What happens if my handset needs repairing? 4

What speeds can we expect from 5G?

The fifth generation of mobile data networks has been anticipated like no other before it.

When 3G launched in 2003, it attracted little interest – and few people noticed earlier this year when its pioneer Three (no coincidence) announced it was dropping 3G entirely.

That’s because everyone was squinting at their smartphones, cursing the slow loading times of today’s 4G networks.

In fifteen years, mobile data has gone from being an occasional sideshow to a staple of daily life.

As a result, the 4G network is struggling to cope – and frustrated consumers are eagerly awaiting 5G’s rollout in 2020.

But what can we expect from the fifth generation mobile network?

High speed data

As yet, we don’t know how much quicker 5G will be compared to 4G, though “up to 100 times” is a commonly-used phrase among developers and engineers.

A standard 4G network is capable of peak download speeds of 100Mbps, taking just over seven minutes to download a full HD movie.

By comparison, 5G networks would run at between one and ten Gbps, meaning the same movie file ought to download within four to 40 seconds.

By the time mass adoption has taken place, and everyone’s listening to lossless streaming audio playlists, it’ll probably be closer to 40 seconds than four.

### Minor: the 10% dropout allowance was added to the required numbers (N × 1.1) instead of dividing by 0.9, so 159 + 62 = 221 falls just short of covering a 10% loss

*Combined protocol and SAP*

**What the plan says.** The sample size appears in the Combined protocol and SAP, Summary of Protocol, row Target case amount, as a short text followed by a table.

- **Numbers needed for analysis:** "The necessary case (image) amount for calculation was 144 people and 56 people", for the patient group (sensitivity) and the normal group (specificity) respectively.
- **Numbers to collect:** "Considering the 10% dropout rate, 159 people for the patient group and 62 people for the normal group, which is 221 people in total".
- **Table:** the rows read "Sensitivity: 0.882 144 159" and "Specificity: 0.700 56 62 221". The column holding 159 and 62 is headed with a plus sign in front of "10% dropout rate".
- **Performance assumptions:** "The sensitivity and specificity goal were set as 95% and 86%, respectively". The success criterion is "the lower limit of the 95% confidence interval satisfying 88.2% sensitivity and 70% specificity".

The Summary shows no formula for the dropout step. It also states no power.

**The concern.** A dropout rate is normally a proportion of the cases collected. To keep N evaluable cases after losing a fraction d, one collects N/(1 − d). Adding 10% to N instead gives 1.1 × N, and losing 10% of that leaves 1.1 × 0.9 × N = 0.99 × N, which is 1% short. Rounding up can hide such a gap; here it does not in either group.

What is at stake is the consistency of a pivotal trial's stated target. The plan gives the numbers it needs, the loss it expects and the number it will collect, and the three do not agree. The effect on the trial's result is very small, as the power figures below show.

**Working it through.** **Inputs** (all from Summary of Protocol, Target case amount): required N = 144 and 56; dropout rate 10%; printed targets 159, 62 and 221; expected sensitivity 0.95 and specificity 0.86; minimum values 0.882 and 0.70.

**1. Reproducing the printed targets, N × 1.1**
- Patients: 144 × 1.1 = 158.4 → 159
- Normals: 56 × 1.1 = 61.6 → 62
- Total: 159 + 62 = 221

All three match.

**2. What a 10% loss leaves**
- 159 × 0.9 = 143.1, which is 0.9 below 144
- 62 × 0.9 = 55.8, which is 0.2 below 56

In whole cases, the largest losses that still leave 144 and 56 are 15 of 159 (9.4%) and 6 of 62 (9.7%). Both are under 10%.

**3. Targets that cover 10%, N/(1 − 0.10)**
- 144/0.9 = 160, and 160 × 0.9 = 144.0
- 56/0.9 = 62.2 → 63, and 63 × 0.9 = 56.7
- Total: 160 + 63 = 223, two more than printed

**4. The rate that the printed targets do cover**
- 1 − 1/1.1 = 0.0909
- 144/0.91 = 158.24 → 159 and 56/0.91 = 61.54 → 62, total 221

Even so, the slowest 5G connection promises to be over ten times faster than the best 4G connection.

And that’s before operators start using high-frequency bandwidth…

How will the data be distributed?

Mobile companies have already spent in excess of £1.3 billion on 5G spectrum auctions, with frequencies currently ranging between 700MHz and 3.8GHz.

However, it’s anticipated future bandwidth might extend up to 26GHz, or even beyond.

Higher frequencies distribute data more quickly, and experience less interference from other communications protocols, but cover shorter distances.

Today’s cell towers will be therefore joined by smaller local antennae known as MIMO, ensuring a mobile handset (or Internet of Things-enabled device) is always connected.

It’s anticipated a 5G network could support a thousand more devices per square metre than 4G.

Of course, we won’t know the specifics of how everything works until the first mobile operator launches a 5G network, and consumers start acquiring 5G-ready handsets.

Nonetheless, high-frequency connection speeds would even leave today’s fibre broadband connections trailing in their wake.

It might also spell the end for public WiFi networks.

Don’t be latency

Another benefit of 5G networks is the effective elimination of latency – the delay between requesting an action online and seeing the results.

Delays of over 50 milliseconds (a quarter of the time it takes us to blink) can spoil online gaming, or create a lack of synchronicity between video and audio data streams.

While latency is affected by everything from malware to traffic loads, the biggest obstacle is sluggish network infrastructure.

Since 5G is intended to form the basis for self-driving vehicles and remotely-operated robotic surgical tools (among other innovations), latency must be eliminated wherever possible.

Scientists estimate latency could drop by 98 per cent, compared to current 4G networks.

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